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Choosing a Mental Health Therapist

by Norm Lowery

In my own search I went through a number of psychologists, psychiatrists, and social workers over many years, with little progress. Then, I found a social worker whose skills and therapeutic techniques transformed my life. Finding the professional that offered this rich opportunity for change was just plain luck. In fact, when we are seeking direction and healing we are usually in the worst possible state to make a wise selection. The issues that propel us to seek help (depression, anxiety, failed relationships, etc.) are so overwhelming that little energy and clarity are available for the challenging task of choosing a therapist.

Recently three friends asked me for assistance in selecting a mental health professional. After some consideration I suggested character qualities that are important and drafted a list of questions to ask potential therapists. Later they told me the evaluation criteria guided them to vary capable professionals, and they encouraged me to write an article.

An Action List

Here is an action list to assist you in selecting a therapist:

1. Ask people close to you about their therapy experience. Would they recommend their mental health professional?
2. Attend public offerings where therapists present their approaches and skills. Ask questions about their success with your symptom(s).
3. Read professional journals, such as Psychotherapy Networker, where therapists report their work and therapeutic processes. Most libraries have professional journals. Look for success with your issue(s) and contact the author for advice about finding a therapist in your geographic location.
4. Key your symptoms into the internet and run a search. Look for therapists and modalities with a proven track record with your issues.
5. Ask a therapist you respect for recommendations.
6. Review books and articles focused on your mental health issues. When the author reports positive results, contact him or her for advice to find help in your area.
7. Become knowledgeable about therapists' credentials. Disciplines vary in their requirements for clinical training and supervision. Many professionals are licensed after completion of academic degrees, supervision in clinical sites, passing professional testing, and committing to ethical practices. Others practicing as psychotherapists/counselors may have limited training and experience.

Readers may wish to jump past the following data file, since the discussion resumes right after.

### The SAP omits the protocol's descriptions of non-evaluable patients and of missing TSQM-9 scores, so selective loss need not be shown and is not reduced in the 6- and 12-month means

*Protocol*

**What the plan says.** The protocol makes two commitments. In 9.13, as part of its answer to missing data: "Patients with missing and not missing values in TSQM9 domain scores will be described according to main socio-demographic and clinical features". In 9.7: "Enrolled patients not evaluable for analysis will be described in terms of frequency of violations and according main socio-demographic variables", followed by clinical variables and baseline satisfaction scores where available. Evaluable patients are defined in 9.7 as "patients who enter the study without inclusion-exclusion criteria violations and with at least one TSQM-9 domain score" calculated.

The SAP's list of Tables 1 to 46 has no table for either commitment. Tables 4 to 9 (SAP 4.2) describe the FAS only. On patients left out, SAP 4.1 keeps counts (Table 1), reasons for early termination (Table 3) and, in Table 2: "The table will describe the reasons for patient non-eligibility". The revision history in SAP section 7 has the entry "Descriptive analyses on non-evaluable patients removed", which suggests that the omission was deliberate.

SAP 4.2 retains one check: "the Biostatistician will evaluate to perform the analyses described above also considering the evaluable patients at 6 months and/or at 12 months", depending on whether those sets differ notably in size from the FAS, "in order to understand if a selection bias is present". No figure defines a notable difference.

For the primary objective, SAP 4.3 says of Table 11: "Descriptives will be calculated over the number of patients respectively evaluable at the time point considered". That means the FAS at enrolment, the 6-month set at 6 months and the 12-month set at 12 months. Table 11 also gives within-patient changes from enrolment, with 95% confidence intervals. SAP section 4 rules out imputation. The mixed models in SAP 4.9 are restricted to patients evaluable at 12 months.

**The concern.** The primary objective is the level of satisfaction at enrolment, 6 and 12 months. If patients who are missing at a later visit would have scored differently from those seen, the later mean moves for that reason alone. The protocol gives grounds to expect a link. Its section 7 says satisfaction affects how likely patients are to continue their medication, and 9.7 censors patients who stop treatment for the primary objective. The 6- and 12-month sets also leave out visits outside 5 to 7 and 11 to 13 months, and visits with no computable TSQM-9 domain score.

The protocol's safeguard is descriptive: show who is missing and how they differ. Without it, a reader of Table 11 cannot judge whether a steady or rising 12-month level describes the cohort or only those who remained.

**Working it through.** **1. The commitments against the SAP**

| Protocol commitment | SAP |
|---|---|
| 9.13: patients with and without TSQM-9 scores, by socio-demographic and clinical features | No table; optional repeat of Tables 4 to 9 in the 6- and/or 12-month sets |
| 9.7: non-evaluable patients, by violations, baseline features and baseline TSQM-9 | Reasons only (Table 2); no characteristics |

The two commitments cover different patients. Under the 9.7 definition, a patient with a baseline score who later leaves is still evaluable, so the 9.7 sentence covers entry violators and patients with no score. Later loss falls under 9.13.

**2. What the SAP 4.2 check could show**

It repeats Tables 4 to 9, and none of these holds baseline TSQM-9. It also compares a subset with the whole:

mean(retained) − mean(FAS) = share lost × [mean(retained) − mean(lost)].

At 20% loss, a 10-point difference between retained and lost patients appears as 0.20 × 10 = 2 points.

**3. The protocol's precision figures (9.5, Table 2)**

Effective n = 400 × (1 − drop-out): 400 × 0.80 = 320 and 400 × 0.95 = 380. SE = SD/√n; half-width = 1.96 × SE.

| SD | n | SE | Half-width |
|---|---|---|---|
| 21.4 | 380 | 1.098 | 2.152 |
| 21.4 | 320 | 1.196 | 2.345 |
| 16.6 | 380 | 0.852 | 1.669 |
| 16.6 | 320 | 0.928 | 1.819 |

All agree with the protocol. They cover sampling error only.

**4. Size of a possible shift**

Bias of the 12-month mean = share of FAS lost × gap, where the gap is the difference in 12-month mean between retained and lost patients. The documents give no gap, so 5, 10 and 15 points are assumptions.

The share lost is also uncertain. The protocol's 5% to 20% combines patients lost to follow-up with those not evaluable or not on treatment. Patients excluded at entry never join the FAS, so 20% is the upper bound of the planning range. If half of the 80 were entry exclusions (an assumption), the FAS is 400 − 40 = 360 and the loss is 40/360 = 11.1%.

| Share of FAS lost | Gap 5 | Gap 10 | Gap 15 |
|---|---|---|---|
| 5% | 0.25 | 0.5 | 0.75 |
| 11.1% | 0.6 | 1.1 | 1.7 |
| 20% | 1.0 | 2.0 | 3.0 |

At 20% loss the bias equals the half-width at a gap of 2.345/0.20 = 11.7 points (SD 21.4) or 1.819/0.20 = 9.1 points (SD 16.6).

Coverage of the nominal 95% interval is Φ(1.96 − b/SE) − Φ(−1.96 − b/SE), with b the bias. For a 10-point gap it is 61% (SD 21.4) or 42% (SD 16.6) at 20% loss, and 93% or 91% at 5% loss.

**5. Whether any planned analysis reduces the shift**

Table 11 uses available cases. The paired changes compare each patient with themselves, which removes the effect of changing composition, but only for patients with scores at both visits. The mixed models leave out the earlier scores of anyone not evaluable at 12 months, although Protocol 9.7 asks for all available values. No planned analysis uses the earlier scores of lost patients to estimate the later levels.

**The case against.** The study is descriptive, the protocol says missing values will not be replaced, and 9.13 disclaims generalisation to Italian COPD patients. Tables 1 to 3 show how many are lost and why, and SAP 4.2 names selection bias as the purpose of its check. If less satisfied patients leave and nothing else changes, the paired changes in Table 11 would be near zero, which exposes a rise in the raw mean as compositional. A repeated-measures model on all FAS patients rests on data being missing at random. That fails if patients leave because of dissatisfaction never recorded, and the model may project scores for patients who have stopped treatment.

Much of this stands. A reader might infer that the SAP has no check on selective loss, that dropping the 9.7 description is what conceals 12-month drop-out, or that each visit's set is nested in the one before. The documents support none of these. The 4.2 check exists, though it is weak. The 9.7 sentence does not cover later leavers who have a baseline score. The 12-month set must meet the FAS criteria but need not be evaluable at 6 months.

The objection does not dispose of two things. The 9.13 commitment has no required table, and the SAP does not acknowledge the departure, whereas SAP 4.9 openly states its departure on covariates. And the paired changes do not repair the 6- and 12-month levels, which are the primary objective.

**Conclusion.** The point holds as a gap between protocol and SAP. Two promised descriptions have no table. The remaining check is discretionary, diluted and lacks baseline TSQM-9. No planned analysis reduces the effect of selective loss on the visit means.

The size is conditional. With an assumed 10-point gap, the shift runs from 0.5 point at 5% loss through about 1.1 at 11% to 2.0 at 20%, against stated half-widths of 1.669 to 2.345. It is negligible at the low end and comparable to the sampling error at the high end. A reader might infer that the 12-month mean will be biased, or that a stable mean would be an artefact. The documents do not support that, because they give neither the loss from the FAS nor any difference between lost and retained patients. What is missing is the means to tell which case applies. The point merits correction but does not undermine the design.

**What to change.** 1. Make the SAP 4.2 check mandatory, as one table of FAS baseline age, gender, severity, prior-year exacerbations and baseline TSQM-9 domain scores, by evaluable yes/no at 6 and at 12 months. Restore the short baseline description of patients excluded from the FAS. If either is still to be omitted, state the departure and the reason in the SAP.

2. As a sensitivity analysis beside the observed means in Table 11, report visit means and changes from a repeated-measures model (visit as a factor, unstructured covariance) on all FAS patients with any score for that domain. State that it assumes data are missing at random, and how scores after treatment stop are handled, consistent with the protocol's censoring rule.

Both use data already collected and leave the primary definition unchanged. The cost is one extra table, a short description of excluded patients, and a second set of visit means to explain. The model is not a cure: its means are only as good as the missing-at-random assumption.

8. Ask for a free introductory session to interview the therapist. Many therapists are skilled at keeping the focus of discussion on the client's issues. This is very appropriate in therapy but the goal in the interview is to discover more about the therapist. At the onset I suggest the client state, "While I realize it will be necessary for me to tell you about the general nature of my concerns, I would like to use most of our time today asking questions to learn about your skills and training." Competent therapists will welcome this interview.

Questions for the therapist

1. "Have you worked with clients with similar issues as mine? What were the results? If successful, how long did the process take?"
2. "What modality(s) are you an expert in?" It is desirable for a therapist to be an expert in at least one therapeutic process.
3. "What are the sources of your clients?" I believe the more referred clients by present or past clients, the more positively it reflects on the therapist.
4. "What trainings have you attended in the last six months and what do you have planned for the future?" Enthusiastic, capable therapists love their work and seek to improve skills, interact with colleagues, and learn new techniques.
5. "What are your credentials and training? How much clinical experience have you had?" Clinical experience in a psychiatric hospital, mental health clinic, etc. is an asset.
6. "What motivated you to become a therapist?" Formerly wounded healers who have worked through their pathology bring the special gift of personal experience to therapy.
7. "Do you have a spiritual practice?" A spiritual grounding helps bring depth to therapy.
8. "Do you offer group therapy?" Groups offer a powerful therapeutic opportunity that is difficult to duplicate in individual sessions. Groups are also usually less expensive then one-on-one meetings and are of greatest value in concert with individual sessions, where group experiences can be processed.